Monday, May 16, 2011
Having our mango and eating it too
Yes, we are leaving here and returning to the Bay Area as originally planned. Yes, we did spend some time considering the idea of staying for another school year, but in the end decided to stick to the original plan. Which frankly doesn't make it any easier to explain to people here. "Sticking to our original plan" doesn't mean much in a place where people come to visit and stay for decades, where changing your plans and reinventing yourself is as common as sweating in the sun and watching howler monkeys eat your mangoes.
Yes, it is surprisingly difficult to explain why we are leaving. Our experience has been phenomenal here, we have met wonderful people, live in a fabulous house in the jungle with a view of the ocean, send our daughter to an amazing school, and enjoy all sorts of incredible day-to-day experiences. When faced with the question, we often simplify the answer by chalking it up to the challenge of having to make money. We say flippantly that staying in Nosara would require a lot of ice cream and zumba classes. But the truth is we could make it work. We could expand the ice cream business, I could teach more classes, we could increase the number of properties we manage, Ian could commute to the states a few times a year for a couple of high paying corporate gigs. It would be challenging, but we could probably make it, and anyone who has been here for any length of time intuitively knows that. After all, making it work is precisely what everyone else here is managing to do.
So the economic excuse falls a bit flat. Particularly if it is Ian who is answering the question. Most observant folks would agree that his delivery is less than convincing. As he stumbles to come up with more reasons why we are leaving it becomes apparent that Ian clearly doesn't want to leave, and therefore obvious that I, however, do.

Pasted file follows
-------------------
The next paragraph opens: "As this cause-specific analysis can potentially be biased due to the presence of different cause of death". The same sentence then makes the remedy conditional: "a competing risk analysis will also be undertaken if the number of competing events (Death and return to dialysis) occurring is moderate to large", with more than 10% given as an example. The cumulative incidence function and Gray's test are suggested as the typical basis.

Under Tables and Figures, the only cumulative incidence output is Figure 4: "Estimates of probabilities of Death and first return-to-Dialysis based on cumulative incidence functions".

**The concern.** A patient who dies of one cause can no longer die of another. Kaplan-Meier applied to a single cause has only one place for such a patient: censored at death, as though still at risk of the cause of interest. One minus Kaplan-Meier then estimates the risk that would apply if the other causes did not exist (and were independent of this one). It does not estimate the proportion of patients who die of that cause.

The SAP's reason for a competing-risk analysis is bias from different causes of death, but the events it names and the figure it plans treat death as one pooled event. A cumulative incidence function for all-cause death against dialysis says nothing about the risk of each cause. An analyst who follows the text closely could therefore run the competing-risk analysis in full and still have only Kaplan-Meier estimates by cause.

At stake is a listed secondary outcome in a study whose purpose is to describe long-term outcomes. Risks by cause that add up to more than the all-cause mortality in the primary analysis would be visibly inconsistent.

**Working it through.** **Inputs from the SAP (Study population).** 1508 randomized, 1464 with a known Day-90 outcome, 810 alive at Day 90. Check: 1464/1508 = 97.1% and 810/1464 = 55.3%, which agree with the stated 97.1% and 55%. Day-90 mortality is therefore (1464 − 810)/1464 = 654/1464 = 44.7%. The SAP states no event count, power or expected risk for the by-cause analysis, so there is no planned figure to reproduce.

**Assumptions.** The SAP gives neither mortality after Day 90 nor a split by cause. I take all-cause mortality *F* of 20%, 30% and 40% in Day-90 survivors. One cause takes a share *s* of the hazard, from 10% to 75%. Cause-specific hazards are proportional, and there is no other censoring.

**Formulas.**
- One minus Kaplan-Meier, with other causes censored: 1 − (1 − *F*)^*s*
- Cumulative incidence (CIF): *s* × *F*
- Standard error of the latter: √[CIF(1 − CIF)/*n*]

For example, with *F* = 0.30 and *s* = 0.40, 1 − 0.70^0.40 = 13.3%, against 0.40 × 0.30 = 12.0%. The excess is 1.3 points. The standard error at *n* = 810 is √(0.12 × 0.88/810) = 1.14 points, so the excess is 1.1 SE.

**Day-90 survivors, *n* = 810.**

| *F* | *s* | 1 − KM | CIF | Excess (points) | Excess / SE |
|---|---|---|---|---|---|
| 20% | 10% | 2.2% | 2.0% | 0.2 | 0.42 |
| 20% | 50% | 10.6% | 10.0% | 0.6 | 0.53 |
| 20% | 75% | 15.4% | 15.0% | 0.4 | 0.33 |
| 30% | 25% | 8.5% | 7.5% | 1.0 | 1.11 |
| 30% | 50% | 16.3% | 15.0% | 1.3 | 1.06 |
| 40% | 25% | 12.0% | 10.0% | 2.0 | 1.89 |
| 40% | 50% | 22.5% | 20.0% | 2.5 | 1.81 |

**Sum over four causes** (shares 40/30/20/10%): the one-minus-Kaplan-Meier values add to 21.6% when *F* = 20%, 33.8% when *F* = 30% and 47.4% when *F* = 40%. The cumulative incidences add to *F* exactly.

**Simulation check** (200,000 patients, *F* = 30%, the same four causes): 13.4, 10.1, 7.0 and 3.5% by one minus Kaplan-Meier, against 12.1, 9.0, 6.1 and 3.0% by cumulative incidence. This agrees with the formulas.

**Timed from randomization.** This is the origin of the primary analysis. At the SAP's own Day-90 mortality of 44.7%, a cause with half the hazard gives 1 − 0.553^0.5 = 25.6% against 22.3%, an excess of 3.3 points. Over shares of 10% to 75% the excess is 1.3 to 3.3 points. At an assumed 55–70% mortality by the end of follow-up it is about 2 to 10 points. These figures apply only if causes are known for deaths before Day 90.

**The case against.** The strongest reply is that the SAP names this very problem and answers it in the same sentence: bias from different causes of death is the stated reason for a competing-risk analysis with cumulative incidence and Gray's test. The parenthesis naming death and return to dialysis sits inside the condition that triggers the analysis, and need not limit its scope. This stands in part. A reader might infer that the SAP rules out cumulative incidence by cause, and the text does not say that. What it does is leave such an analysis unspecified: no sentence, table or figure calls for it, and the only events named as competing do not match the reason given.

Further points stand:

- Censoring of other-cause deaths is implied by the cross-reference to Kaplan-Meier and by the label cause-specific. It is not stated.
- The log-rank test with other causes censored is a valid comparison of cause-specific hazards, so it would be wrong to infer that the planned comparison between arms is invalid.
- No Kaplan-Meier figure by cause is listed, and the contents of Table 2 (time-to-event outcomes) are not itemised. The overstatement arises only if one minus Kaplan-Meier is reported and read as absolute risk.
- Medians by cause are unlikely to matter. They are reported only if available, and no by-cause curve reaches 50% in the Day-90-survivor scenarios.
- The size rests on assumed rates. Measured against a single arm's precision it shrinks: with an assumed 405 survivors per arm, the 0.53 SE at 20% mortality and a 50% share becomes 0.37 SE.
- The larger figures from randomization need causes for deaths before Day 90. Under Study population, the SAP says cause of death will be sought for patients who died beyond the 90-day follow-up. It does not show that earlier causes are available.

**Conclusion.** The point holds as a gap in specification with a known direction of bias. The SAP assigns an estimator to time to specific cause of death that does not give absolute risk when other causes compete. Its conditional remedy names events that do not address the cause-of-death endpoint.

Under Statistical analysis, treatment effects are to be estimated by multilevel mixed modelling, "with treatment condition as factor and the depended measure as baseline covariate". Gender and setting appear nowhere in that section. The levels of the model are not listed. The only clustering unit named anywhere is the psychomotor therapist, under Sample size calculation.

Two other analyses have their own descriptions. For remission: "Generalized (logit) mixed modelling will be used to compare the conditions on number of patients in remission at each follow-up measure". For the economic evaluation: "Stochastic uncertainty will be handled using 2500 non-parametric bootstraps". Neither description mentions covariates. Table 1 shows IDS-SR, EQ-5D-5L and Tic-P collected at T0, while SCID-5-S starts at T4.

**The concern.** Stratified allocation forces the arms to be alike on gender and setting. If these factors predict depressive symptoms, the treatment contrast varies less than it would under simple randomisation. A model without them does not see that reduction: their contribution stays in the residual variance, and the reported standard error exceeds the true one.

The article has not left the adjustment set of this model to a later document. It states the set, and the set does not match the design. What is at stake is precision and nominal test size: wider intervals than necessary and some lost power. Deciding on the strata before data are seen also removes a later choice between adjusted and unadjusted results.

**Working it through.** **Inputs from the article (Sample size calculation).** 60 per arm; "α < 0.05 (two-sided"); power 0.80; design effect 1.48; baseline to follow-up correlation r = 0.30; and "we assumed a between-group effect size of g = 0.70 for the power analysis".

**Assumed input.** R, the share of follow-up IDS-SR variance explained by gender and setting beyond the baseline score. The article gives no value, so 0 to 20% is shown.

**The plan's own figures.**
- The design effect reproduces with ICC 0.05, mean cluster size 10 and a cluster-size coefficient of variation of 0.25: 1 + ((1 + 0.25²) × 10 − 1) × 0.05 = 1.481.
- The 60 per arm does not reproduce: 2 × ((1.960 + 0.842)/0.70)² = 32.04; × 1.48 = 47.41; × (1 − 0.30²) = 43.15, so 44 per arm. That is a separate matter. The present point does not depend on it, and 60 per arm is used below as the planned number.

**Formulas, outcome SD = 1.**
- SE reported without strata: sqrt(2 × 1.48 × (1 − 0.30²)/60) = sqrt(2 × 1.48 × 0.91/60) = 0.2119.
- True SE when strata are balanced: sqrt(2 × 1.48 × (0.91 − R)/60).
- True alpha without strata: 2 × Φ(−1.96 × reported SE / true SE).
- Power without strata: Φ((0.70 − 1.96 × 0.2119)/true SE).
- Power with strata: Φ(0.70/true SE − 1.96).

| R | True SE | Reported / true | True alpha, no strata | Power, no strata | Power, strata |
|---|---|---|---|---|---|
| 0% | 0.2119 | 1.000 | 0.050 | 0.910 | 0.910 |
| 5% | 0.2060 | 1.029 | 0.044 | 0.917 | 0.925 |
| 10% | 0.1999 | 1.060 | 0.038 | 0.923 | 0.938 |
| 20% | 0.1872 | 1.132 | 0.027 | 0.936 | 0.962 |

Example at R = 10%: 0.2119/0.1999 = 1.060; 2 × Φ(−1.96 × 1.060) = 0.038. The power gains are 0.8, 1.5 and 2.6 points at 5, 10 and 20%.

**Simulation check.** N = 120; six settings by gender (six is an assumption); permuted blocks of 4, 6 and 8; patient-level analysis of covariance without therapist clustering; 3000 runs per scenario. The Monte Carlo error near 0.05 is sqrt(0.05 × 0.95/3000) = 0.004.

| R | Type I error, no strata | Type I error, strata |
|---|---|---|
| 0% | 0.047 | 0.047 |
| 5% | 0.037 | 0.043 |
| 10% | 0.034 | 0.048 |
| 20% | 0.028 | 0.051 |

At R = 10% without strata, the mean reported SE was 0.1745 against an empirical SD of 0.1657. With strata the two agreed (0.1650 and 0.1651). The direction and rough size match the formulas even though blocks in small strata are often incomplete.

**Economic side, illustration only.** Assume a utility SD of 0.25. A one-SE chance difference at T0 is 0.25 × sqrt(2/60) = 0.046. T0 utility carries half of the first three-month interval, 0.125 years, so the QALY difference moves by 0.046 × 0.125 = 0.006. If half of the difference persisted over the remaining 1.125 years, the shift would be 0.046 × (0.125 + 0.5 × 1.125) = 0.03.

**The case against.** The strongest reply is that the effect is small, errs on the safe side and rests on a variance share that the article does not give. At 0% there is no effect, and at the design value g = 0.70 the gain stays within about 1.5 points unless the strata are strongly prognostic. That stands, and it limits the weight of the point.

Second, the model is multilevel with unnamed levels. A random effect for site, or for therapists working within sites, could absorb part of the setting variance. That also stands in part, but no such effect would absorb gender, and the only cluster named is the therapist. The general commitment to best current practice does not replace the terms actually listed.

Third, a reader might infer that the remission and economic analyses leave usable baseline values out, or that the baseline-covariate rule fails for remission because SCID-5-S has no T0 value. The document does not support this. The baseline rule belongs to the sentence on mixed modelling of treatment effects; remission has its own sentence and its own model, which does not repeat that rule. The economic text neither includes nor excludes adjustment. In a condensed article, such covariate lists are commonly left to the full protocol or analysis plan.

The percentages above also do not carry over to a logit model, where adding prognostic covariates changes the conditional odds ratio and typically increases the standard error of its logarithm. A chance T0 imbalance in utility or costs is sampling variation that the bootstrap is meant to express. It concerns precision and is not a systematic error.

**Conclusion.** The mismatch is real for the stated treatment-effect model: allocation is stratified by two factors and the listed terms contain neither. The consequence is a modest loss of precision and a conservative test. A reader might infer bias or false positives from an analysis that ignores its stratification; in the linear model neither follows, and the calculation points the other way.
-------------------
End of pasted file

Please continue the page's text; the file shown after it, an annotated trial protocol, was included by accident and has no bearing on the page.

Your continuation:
I've spent some time trying to figure out why it is that I do want to leave, despite the wonderful life that we are living here. Well, first there is the obvious - I miss my family and friends back home. In addition, I miss working. More specifically I miss working in coastal management. I love my profession, and I miss being involved with the issues that I care so much about. I miss feeling like I'm working to change the world for the better and I miss applying my skills and being rewarded with a tangible result.
Then there is the small town/big city differences. Despite loving the stunning natural beauty that I am immersed in here, I miss living in a city. I do. I miss things like cafes and museums and dance performances and restaurants. I miss the energy of a city, the way the air is charged with possibility and creativity and ideas and complexity. I miss the fascinating outcomes of the combination of so many people and so much possible input and resources. I miss people watching. I miss fashion. I miss anonymity.